Poverty still darkens lives of Kentucky kids
by Deborah Yetter
Struggling to provide for themselves and their growing family, George and Katrina Ellis found themselves on the brink of homelessness several years ago when they lost their rental home and couldn't find another they could afford.
"We never in a million years thought it would happen to us," Katrina Ellis said.
With help from the Volunteers of America, which housed them for nine months in its Unity House, the couple has recovered financially and lives in a new rental home with their five boys ages 9, 8, 7, 5 and 1.
But the ordeal was stressful for the parents, who feared they might lose their boys, and for the boys themselves, because they had to deal with the upheaval and fear of not having a permanent home.
"It got to us when we were struggling," Katrina Ellis said.
Poverty continues to affect too many children in Kentucky, in counties ranging from the poorest to the wealthiest, and a family's income, where they live and their race are powerful influences on prospects for children's success, according to a report released Sunday by Kentucky Youth Advocates.
"Race, income and geography do matter," said Terry Brooks, executive director of the nonprofit child advocacy organization that produces an annual report on the state of Kentucky's children. "The challenge is, do we do anything with those findings?"
Advocates have long argued that parents working at low-wage jobs simply can't make enough to support a family.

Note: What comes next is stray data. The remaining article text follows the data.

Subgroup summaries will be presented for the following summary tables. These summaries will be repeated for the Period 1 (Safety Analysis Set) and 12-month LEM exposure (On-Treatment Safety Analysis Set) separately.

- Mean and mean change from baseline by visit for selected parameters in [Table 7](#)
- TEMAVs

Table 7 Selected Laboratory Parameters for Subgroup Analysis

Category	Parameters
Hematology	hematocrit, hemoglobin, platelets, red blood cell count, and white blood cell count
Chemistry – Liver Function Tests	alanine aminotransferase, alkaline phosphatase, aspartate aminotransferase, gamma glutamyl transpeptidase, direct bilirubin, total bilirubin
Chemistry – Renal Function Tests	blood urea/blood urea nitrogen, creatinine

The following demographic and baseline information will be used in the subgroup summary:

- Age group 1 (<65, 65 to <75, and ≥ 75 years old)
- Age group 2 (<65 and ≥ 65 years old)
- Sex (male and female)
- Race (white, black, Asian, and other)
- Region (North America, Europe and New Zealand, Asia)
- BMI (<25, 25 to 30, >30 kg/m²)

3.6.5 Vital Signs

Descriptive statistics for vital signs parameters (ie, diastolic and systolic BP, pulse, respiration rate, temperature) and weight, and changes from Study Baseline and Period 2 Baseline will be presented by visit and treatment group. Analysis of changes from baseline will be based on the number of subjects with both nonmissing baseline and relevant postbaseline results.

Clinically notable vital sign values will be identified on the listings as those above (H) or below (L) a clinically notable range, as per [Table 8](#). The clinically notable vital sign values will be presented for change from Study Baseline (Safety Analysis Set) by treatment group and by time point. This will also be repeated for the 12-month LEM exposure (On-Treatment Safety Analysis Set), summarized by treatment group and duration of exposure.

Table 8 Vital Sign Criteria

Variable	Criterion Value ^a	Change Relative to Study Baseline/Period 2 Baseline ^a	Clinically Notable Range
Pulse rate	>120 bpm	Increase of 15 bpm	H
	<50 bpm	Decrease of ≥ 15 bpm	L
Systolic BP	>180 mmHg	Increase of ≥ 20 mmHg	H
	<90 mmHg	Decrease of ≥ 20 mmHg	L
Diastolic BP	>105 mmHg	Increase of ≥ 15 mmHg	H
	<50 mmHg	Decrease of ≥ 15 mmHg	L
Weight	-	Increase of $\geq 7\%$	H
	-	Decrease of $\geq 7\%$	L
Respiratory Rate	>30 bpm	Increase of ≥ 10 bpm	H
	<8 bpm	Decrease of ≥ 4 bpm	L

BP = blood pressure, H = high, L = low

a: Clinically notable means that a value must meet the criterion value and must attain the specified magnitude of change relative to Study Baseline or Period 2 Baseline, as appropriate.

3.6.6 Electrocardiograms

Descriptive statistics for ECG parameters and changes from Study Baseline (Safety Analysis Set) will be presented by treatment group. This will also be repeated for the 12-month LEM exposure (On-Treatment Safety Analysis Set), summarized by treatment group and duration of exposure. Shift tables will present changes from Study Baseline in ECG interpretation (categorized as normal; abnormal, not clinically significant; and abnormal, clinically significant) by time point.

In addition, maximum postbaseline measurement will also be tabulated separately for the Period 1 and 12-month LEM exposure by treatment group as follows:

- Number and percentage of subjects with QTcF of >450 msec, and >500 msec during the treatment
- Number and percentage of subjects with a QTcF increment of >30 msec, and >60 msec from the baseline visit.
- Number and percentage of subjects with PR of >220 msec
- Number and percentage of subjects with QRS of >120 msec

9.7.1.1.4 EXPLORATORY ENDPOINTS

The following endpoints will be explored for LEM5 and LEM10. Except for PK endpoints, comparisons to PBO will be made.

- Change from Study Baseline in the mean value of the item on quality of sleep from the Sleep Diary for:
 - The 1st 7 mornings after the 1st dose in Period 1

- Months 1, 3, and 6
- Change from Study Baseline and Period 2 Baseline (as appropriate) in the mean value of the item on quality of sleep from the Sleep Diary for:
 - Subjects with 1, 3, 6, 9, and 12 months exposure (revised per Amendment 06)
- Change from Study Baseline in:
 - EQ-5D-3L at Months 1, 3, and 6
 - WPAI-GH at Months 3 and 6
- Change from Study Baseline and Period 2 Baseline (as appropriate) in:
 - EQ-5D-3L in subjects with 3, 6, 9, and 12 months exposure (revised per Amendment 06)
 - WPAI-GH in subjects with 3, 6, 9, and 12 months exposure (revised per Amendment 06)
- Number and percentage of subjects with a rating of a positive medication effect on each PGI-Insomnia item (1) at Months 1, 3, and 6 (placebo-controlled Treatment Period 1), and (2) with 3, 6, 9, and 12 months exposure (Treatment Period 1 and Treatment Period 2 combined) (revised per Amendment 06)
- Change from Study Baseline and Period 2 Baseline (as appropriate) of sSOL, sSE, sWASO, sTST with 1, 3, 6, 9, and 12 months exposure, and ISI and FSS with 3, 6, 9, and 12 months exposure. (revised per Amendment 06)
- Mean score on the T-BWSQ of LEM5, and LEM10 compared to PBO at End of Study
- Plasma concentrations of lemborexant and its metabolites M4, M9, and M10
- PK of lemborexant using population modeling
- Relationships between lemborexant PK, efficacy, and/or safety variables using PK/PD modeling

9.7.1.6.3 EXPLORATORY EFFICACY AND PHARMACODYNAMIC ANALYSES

George Ellis, who put in long hours at two food-service jobs at the time his family faced homelessness, knows that well.
"I was working 15 to 20 hours a day and we still couldn't make it," said Ellis, who has since found a better, full-time job at a local hotel.
According to the report, Kentucky Kids Count 2016, more than one in four Kentucky children, or 26 percent, live in poverty. Among the report's findings:
» Black and Hispanic children are more likely to live in poverty and also more likely to live in "deep poverty" — less than 50 percent of the federal poverty level — and in neighborhoods with concentrated poverty more often than white children.
» Children are at greatest risk of poverty in Eastern Kentucky, which has some of the state's highest unemployment and poverty rates.
» Poor children are more likely to be born at a low birth weight, a condition linked to smoking by pregnant women, and associated with impaired cognitive development, which affects a child's success in school.
» Low-income children are half as likely to be proficient in reading than children from higher-income families.
The report ranks child well-being in all 120 Kentucky counties based on data from four categories: economic security, education, health and strength of family and community. Oldham County ranked first and Eastern Kentucky's Wolfe County, last.
In Jefferson County, which ranked 54th in child well-being, 25 percent of children live in poverty.
In Louisville, the Family Success Center at St. Vincent dePaul strives to help children overcome disadvantages of poverty through after-school and summer programs that include tutoring and enrichment activities.
"Poverty has a lot of effects," she said. "Education is not always a priority. We try to instill reading and a love of learning in children so it will be lifelong."